I’m not quite sure who is Ralph and who is Sam in the artists-versus-censors equation. However you cast them, they both need each other to sustain their identities—one as the guardian of public taste and social decency, the other as the rebel of Romantic myth willing to speak truth to power whatever the cost. Together, they have a social role to play. Separated, though, they are only two tiny voices shouted down by the barkers of the free market.
Again, we saw that complex relationship in the recent cutback controversy. First step: an artist—say, a rock band or a movie producer—chooses a name or a title or a topic designed to offend the easily offended, politicians, bureaucrats, and social conservatives of all sorts. Step two: the expected outrage ensues and angry calls are made, if not to censor the offending work, then at least to wonder loudly why it received public funding in the first place—a call for censor-schism, in other words.
Step three: Headlines are made, letters to the editor are written, Internet petitions are launched to lament about censorship and the death of Canadian culture. Finally, once the hubbub peaks and subsides, the two camps retreat to their corners to cool down. Sam and Ralph have performed their jobs—to offend and to be offended—and both may have gotten a brief moment of attention from the otherwise fickle eye of the media.
In Canada, getting censored—or nearly censored—can be a great marketing opportunity. In fact, it’s sometimes the only way for the question of “What is art?” to interrupt the superficial hype of the entertainment-industrial complex.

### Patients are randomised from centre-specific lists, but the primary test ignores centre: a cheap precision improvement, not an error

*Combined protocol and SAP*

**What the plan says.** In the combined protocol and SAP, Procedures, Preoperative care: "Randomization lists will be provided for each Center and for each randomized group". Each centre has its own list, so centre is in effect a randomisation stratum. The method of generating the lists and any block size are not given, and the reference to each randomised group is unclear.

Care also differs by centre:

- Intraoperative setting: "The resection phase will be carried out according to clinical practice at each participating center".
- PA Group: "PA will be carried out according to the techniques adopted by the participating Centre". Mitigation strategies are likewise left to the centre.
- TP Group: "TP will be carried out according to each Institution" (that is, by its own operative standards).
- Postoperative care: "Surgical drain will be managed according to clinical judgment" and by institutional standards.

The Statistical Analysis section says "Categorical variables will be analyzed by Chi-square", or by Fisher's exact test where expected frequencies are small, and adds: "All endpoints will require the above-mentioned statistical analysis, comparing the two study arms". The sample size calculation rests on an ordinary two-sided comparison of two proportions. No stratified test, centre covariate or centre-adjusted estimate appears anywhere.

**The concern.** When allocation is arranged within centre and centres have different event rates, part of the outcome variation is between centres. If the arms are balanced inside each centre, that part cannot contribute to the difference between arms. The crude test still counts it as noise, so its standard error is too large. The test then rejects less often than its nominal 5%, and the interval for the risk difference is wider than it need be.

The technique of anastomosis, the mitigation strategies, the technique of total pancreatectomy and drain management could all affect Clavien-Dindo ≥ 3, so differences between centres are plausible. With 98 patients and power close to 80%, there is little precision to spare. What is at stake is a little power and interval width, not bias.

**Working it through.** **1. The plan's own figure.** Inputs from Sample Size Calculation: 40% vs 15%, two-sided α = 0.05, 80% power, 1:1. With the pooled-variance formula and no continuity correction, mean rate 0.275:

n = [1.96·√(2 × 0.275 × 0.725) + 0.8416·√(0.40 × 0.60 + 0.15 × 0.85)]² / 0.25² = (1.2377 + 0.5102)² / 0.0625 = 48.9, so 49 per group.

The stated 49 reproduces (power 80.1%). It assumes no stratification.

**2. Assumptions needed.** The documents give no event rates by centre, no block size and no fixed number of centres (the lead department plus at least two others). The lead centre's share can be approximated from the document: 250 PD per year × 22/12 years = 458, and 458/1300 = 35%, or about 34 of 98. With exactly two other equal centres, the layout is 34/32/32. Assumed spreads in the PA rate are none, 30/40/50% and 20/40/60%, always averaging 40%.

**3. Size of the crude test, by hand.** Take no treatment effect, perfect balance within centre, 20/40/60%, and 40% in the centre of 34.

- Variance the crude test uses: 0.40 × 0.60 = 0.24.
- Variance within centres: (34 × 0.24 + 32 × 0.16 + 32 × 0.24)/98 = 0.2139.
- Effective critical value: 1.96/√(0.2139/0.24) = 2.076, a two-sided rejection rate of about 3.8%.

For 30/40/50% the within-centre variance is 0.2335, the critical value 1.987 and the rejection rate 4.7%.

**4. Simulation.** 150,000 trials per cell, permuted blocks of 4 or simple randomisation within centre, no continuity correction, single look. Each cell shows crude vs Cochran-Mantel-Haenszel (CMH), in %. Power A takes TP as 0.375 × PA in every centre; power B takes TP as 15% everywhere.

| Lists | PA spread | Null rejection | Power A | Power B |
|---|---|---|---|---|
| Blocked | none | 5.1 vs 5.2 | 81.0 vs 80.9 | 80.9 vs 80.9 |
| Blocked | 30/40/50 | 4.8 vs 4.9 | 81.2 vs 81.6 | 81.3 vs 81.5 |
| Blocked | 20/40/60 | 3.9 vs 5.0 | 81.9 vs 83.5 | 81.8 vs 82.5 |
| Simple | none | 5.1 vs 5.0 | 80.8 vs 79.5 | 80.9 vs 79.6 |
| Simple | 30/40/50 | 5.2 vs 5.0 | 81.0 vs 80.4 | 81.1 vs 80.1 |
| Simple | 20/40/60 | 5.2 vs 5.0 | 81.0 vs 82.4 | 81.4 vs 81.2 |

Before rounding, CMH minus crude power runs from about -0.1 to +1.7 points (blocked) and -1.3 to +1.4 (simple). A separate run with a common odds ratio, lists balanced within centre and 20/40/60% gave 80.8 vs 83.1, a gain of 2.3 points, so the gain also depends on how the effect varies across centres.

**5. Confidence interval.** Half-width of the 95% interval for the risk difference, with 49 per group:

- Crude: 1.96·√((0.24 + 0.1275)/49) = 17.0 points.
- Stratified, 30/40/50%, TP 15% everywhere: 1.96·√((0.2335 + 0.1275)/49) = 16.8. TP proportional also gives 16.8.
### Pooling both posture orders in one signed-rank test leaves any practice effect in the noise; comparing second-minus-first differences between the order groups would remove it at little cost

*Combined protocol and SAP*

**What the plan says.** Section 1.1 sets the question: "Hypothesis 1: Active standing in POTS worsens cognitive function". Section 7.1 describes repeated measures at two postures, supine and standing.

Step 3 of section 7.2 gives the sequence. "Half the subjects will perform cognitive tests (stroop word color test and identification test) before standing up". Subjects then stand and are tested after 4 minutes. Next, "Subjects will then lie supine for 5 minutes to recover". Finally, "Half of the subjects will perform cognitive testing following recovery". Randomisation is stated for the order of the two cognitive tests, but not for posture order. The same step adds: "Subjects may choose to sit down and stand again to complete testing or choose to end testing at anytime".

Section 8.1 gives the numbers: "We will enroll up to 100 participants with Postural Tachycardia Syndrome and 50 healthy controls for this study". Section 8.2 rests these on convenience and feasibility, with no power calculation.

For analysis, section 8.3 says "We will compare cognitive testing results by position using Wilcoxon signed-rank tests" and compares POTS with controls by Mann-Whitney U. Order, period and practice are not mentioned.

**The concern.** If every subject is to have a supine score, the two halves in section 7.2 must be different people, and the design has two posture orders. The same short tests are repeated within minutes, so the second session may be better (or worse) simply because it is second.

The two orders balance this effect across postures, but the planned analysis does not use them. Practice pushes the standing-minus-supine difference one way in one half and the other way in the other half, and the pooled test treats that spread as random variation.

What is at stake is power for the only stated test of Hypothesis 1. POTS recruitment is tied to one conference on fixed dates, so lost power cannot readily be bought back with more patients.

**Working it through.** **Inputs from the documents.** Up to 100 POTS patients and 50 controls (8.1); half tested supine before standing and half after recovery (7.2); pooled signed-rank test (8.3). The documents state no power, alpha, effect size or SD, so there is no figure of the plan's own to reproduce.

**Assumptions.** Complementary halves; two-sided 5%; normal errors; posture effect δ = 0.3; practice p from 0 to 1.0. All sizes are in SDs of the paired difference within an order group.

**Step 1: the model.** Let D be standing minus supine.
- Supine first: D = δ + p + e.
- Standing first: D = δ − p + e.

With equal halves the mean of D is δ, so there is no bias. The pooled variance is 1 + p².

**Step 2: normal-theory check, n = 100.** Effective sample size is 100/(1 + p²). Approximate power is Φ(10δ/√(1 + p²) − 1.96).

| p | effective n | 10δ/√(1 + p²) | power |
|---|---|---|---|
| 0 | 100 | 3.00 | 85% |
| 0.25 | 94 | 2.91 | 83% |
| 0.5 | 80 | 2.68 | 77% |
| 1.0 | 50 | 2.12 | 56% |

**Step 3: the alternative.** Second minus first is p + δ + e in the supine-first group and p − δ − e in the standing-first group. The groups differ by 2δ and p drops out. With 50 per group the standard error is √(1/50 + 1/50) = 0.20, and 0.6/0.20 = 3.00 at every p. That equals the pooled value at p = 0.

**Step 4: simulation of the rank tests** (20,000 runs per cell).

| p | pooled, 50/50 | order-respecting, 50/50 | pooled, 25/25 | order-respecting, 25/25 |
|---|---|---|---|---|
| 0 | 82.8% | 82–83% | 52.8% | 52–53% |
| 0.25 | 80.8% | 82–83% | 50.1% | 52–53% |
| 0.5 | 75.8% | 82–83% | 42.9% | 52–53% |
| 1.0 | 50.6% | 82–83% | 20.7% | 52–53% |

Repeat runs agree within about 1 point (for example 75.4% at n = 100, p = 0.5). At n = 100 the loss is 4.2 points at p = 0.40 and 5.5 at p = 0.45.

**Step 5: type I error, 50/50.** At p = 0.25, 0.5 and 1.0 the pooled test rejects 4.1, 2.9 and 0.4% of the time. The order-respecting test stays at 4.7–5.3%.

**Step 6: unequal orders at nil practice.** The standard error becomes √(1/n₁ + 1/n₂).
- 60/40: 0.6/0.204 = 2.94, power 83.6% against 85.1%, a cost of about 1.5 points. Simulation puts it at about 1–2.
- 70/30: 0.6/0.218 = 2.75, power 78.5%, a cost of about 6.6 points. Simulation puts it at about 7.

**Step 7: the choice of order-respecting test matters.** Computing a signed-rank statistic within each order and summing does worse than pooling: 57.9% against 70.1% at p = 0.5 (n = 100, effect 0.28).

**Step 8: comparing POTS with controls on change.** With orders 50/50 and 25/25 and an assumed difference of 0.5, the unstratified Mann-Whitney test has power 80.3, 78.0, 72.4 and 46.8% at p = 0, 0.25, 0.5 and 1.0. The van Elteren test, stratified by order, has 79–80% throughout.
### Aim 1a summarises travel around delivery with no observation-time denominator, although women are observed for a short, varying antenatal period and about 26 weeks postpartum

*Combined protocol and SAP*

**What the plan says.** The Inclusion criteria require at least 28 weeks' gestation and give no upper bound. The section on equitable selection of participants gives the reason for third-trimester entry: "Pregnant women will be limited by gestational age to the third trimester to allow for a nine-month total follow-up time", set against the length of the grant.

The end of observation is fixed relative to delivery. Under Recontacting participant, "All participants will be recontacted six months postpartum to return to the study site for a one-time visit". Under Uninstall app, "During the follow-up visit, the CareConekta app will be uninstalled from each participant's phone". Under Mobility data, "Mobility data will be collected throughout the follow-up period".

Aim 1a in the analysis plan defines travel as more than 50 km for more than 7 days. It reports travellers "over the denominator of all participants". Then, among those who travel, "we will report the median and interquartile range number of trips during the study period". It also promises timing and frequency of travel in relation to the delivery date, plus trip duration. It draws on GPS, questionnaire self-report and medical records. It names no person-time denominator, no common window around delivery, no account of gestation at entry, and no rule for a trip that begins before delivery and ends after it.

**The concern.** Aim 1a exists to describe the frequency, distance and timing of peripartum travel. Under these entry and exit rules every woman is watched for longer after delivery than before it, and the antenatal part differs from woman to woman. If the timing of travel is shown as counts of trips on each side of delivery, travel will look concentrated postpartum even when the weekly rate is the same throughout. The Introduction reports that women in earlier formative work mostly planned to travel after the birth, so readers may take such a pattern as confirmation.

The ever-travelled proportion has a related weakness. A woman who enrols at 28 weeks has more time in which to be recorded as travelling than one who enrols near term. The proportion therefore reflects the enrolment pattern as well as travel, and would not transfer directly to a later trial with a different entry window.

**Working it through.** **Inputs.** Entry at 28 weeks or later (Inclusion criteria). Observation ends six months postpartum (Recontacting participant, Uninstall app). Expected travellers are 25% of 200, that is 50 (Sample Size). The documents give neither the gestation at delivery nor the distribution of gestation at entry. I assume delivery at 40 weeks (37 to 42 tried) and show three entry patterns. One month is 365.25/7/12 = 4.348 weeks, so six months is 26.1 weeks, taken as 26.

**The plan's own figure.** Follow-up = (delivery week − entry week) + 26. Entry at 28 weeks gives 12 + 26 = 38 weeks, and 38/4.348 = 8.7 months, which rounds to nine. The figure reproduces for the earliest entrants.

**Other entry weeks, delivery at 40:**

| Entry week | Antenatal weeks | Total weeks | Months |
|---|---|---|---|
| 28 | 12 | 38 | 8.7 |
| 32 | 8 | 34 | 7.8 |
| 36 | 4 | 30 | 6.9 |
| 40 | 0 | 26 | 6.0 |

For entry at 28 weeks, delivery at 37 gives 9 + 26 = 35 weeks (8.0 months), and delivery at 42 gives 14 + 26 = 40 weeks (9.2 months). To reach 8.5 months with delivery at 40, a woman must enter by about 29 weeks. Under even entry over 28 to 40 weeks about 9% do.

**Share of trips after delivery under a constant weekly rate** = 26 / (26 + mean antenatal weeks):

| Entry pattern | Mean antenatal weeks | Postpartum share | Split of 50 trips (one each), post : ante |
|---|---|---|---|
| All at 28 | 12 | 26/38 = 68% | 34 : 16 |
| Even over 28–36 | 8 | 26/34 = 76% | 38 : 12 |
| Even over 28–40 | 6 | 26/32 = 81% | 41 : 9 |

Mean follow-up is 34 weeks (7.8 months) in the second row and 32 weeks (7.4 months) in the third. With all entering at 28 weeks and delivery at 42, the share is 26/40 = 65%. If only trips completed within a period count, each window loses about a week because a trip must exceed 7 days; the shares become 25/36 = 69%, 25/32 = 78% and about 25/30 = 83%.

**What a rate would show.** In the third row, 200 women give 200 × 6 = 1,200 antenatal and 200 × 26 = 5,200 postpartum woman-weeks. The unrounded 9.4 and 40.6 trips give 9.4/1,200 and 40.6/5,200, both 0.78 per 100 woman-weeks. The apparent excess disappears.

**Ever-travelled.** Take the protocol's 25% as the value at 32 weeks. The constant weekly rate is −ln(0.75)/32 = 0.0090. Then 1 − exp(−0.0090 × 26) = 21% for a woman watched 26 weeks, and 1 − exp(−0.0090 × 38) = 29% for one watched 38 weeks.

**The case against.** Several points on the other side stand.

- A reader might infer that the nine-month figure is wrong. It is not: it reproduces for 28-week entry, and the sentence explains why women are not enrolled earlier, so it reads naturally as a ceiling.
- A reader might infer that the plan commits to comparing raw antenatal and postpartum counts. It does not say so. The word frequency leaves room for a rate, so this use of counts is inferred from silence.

More historically—and perhaps less cynically—I think censorship has also played a role, not entirely negative, in the shaping of the artistic imagination.
Censorship acts as a litmus test of creative integrity, a sort of rite of passage. The prime directive of any artist is: Be curious. And then follow that curiosity wherever it leads. Sometimes it means poking one’s imagination into taboo corners of society, going where you’ve been told not to go. Breaking these taboos and asking those awkward questions, rather than bending to fit conventions, can separate artists truly dedicated to their creative vision from those who prefer to walk a safer, usually more lucrative path.
These safer paths of “political correctness” have taken many forms, from Academic painting of 19th-century France, to the “socialist realism” of Soviet Russia, to the “capitalist realism” of contemporary North America, to the subtle, even unconscious pressures to conform that artists must feel within their own peer groups. And let’s face facts: an awards jury or a grant committee or even a cocktail party of Canadian artists can be as narrow-minded and self-certain as a Conservative party caucus—they just happen to be on the opposite end of the political spectrum.
So, it’s sometimes a question of overt censorship, yes, but more often of peer pressure and self-censorship. Avoiding the temptation to adopt conventional wisdom of any sort adds a vital creative tension into the life and the work of the artist. Censorship, you might say, sharpens the instincts.
The poet Robert Frost once said that writing free verse was like playing tennis with the net down. Why bother, in other words?
Making art without the specter of censorship, without the possibility of offending or disturbing someone somewhere, must feel the same way — really, where’s the challenge? How will you know if what you do really matters? If there’s no temptation to sell out or to conform or to play safe, how can you be sure that you’ve passed the test of integrity or not?
And beyond the faulty measures of purely commercial success—those top-ten lists and gate receipts—how do you know if your art really makes a sound?
It’s no wonder then, in our cultural age of attention deficit disorder and instant amnesia, that artists might feel a pang of nostalgia for the obsessive and impassioned attention of that ultimate audience member, that all-too-careful reader, that shadow patron who stalks our dreams — the censor.